Breastfeeding · Pregnancy

Get off to a good start!

Mother Breastfeeding her newborn baby

Are you pregnant and planning to breastfeed your baby?  Here are some tips to help you get off to a good start when feeding your baby.

Breastfeed your baby immediately after birth. Your baby is awake and ready to learn to breastfeed during this time.  Breastfeeding early will help you make more breast milk. Having your baby breastfeed well and often in the first week will help you build a healthy breast milk supply. Breastfeed your baby at least 8 times in 24 hours (day and night).

Breast milk is all your baby needs for the first 6 months.  Giving your baby other foods or liquids before 6 months may decrease your breast milk supply and may affect your baby’s health.

In the first few days you will produce breast milk (colostrum) that is:

  • thick like honey
  • yellow in colour
  • high in calories
  • small in amount

This is all your baby needs.  As you continue to breastfeed over the next few days your breast milk will:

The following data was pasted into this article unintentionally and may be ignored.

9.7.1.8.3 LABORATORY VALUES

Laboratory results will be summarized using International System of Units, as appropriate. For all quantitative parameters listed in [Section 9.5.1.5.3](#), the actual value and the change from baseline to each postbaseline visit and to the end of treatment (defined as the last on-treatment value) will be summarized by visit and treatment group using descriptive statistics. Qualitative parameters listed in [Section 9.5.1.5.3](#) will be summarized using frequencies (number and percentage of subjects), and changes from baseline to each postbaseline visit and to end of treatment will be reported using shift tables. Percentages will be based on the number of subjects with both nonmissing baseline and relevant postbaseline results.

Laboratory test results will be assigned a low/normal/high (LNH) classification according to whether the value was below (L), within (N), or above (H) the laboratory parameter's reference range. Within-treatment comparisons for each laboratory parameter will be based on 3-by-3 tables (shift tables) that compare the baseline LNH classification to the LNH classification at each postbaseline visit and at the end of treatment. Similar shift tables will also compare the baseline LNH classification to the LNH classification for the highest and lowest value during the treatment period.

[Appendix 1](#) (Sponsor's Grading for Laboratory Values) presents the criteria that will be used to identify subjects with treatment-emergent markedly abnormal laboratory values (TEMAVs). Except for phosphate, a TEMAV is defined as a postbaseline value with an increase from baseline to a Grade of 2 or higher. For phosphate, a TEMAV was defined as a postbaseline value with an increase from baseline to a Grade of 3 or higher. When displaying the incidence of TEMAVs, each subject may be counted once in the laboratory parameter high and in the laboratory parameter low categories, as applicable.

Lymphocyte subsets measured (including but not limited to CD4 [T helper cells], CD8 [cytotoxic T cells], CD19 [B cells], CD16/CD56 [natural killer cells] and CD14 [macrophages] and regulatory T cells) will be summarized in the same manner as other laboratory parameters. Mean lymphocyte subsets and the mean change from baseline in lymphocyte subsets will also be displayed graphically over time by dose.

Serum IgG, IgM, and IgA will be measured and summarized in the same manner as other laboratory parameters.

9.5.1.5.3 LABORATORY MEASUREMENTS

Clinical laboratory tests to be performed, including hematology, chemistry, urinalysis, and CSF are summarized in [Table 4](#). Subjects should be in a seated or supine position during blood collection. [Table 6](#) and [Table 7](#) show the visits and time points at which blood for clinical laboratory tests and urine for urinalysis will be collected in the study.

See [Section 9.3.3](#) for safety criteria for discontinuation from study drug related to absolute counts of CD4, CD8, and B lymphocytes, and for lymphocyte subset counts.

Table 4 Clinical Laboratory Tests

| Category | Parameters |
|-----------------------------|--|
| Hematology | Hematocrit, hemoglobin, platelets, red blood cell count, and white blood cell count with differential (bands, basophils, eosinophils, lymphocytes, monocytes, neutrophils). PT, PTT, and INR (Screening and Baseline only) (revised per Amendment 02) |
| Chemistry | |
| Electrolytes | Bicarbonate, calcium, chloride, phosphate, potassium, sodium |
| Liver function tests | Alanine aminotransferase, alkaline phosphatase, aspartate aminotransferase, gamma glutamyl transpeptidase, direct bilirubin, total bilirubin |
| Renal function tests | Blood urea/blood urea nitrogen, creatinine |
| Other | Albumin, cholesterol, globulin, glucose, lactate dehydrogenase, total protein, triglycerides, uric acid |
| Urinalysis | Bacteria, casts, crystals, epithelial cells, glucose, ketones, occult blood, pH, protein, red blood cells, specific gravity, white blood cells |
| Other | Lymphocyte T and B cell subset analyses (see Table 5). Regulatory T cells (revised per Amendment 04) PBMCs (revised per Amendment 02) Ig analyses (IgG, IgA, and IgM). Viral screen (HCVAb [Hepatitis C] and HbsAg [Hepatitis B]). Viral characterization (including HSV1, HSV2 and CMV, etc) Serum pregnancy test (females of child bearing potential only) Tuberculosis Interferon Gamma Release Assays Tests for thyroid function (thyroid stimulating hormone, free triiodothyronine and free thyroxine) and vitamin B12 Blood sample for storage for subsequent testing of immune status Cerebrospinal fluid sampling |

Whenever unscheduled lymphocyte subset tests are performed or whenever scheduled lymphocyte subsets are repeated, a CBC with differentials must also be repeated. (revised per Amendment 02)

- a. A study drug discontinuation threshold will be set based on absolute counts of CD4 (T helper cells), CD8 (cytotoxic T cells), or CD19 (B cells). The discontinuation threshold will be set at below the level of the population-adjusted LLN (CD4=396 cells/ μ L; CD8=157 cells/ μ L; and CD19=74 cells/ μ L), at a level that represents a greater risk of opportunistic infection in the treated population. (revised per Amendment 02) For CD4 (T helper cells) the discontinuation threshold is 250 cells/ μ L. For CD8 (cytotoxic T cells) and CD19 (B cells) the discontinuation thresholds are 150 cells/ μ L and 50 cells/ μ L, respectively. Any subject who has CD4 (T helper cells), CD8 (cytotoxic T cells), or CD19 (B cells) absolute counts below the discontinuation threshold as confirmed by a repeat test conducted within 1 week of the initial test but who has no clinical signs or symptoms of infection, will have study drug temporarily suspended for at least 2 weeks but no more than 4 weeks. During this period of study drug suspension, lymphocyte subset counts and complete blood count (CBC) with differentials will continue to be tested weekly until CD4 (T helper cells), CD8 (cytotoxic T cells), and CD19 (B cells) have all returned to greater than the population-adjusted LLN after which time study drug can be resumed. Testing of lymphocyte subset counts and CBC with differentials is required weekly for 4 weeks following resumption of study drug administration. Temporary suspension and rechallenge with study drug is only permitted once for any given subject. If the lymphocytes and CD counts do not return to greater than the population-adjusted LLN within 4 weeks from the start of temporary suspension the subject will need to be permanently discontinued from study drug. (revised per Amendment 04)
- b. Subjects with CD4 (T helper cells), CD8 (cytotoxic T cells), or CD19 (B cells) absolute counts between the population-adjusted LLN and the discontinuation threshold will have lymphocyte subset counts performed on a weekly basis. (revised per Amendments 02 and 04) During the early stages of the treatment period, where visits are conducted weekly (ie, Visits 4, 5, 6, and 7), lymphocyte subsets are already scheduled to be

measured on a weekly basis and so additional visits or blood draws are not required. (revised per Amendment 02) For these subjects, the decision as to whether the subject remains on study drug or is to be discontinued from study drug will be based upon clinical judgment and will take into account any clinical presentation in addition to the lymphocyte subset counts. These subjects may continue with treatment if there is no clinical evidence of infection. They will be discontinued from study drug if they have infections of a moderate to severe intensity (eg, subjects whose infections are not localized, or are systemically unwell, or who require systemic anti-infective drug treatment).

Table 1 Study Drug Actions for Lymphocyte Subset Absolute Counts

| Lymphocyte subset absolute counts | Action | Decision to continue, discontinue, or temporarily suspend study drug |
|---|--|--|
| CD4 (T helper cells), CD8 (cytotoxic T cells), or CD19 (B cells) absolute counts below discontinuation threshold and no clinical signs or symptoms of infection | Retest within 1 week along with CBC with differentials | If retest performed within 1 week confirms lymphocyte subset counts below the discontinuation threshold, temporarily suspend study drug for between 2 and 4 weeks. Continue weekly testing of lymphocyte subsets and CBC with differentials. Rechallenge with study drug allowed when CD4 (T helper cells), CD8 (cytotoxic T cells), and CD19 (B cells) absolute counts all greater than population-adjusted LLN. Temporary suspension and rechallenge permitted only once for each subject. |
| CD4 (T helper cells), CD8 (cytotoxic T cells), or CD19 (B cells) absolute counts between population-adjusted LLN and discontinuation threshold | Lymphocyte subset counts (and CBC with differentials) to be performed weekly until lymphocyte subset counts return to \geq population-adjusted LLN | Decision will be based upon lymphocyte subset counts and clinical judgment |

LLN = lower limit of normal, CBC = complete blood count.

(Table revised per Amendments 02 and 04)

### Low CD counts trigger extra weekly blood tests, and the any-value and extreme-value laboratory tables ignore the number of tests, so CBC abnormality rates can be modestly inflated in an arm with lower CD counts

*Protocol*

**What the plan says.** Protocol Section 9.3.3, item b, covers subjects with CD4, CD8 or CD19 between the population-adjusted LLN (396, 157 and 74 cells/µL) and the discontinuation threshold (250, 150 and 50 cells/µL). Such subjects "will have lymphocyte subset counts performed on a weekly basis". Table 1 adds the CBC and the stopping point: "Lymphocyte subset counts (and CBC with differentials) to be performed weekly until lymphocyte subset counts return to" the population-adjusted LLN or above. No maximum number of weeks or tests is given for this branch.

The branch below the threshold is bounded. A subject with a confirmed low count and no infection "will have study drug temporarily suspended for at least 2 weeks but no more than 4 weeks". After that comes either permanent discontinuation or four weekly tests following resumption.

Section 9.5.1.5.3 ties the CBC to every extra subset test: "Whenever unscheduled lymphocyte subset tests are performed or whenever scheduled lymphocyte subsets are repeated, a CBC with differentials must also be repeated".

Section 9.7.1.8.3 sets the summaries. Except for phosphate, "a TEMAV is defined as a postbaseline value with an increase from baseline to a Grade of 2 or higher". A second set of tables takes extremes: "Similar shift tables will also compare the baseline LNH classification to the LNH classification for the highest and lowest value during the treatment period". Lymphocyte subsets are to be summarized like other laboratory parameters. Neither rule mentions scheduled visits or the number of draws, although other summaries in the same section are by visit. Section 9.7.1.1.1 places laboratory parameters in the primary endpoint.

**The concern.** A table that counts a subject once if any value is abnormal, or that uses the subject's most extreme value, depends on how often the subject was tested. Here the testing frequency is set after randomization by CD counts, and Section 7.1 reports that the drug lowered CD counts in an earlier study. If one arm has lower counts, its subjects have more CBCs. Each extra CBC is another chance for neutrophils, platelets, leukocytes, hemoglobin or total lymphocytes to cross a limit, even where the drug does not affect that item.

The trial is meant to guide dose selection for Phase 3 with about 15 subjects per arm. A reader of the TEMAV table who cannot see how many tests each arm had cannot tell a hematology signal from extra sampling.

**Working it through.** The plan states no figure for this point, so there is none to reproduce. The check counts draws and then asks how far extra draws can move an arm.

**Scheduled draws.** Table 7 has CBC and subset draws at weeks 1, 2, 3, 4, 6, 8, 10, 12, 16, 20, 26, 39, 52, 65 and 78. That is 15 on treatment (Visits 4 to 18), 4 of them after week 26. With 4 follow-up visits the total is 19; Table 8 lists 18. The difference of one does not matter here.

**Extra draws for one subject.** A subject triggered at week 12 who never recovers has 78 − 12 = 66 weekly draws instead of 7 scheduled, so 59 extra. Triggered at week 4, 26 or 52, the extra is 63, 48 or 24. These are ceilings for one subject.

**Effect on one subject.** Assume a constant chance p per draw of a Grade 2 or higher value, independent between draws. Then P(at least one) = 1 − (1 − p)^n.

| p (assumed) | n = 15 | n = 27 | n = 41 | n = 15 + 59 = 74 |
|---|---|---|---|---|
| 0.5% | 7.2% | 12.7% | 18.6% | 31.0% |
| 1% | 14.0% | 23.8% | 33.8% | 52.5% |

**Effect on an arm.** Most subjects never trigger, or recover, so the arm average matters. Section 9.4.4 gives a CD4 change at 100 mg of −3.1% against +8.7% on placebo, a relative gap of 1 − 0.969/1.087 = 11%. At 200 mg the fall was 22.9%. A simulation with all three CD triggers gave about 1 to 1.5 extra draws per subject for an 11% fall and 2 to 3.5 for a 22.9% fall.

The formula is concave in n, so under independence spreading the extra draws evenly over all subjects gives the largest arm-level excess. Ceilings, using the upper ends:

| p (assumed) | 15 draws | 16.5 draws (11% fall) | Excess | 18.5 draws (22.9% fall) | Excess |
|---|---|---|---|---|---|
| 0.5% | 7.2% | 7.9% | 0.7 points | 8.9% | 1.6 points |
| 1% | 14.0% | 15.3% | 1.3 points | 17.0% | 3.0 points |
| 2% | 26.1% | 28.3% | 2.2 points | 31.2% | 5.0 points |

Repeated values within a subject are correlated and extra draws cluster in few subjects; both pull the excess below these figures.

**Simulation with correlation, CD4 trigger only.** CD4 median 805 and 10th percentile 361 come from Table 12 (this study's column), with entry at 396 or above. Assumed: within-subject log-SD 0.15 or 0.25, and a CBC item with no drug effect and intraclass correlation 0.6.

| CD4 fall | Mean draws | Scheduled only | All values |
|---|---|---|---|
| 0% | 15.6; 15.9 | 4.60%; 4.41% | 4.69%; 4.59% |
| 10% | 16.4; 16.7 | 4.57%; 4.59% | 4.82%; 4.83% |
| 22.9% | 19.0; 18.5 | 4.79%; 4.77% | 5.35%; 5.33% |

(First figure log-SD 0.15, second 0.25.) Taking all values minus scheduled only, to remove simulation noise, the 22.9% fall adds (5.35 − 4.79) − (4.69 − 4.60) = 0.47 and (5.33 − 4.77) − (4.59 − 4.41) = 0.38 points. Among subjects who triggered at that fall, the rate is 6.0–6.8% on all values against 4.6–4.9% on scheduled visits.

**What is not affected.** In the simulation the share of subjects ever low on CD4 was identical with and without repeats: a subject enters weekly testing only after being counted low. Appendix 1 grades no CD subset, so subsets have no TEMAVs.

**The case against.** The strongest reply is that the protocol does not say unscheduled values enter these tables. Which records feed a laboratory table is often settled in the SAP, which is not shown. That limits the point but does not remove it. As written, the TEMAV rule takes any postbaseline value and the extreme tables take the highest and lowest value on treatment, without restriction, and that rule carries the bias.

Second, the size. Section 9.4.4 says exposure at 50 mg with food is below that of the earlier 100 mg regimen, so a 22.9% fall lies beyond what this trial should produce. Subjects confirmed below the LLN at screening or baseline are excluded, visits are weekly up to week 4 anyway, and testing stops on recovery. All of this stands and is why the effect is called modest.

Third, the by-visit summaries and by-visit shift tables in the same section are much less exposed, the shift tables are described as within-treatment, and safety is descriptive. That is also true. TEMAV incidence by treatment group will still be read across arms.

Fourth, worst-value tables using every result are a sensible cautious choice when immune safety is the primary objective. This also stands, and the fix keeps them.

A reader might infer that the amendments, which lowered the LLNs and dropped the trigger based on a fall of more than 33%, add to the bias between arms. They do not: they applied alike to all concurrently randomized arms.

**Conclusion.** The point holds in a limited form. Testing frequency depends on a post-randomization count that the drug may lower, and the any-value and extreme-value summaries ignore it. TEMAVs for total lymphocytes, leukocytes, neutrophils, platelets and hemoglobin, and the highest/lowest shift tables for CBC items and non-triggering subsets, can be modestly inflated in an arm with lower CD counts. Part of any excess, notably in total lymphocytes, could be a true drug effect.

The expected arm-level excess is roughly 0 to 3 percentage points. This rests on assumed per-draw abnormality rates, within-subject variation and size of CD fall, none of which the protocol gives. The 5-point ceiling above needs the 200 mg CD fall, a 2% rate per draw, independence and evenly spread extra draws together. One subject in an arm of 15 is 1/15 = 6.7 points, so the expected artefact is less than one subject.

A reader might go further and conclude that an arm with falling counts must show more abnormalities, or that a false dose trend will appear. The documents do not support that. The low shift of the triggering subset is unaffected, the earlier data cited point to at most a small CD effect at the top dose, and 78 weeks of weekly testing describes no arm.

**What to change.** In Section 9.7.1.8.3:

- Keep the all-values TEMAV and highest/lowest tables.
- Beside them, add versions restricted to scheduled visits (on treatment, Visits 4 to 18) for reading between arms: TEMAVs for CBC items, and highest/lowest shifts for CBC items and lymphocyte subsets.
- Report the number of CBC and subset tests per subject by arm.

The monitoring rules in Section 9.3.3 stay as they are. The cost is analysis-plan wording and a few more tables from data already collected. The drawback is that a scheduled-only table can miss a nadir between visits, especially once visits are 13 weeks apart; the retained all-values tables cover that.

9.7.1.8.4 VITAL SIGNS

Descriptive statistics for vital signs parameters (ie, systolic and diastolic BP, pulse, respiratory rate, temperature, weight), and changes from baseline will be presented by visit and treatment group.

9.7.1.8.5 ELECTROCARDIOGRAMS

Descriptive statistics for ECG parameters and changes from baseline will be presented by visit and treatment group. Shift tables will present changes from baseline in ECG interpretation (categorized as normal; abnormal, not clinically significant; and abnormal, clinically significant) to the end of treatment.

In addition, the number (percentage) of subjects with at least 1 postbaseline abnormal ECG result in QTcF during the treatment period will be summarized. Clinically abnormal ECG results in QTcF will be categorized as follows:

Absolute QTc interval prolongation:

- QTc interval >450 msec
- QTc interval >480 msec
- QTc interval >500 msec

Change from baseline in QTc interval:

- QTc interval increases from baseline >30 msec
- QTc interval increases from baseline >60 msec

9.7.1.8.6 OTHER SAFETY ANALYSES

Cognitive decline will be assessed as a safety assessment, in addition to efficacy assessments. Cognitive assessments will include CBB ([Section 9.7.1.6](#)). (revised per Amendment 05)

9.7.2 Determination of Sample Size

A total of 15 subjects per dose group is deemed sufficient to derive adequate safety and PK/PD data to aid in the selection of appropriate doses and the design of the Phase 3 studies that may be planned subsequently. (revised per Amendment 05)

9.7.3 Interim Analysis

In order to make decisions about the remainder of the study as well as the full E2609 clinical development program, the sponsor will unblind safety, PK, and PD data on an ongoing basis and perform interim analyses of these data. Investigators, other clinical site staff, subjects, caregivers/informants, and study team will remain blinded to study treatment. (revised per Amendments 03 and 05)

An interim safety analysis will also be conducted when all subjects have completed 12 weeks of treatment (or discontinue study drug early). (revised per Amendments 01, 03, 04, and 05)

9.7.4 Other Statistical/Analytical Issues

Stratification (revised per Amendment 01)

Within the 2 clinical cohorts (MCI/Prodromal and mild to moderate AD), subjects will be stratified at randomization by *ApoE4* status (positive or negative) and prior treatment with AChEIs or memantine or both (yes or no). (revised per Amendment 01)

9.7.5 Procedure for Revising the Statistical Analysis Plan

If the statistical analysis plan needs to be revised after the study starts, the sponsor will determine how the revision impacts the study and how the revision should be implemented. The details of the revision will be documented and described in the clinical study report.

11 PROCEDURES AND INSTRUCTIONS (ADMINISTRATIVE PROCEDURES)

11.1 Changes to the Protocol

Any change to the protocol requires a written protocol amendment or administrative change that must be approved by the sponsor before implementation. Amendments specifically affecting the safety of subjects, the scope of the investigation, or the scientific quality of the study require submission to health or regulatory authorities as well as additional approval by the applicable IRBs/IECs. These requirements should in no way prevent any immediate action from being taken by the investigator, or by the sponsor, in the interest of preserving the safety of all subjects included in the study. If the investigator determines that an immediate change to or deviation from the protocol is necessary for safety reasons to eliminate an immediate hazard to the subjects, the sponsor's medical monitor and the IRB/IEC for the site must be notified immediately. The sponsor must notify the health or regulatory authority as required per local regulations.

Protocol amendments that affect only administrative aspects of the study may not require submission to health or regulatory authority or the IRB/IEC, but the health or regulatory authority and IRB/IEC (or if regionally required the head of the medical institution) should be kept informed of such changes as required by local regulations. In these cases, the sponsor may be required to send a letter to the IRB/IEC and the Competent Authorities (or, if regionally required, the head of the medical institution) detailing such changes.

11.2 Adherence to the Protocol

• become white in colour
  • increase in amount
  • meet all your baby’s nutritional needs

Babies will let you know when they are hungry. 
It is best to breastfeed your baby when your baby is calm and before your baby is too hungry and crying.  The following are signs that your baby is hungry and needs to breastfeed.  Your baby:

  • makes sucking or soft sounds
  • puts her hands in her mouth
  • is making more body movements
  • makes sucking or licking movements with her mouth

Do not give your baby pacifiers or bottles
.  Babies need to learn how to suck at the breast. If you make an informed decision to use pacifiers or bottles it is best to wait until breastfeeding is well established usually around 4-6 weeks.

If you have any breastfeeding questions contact your health care professional or visit a breastfeeding clinic.

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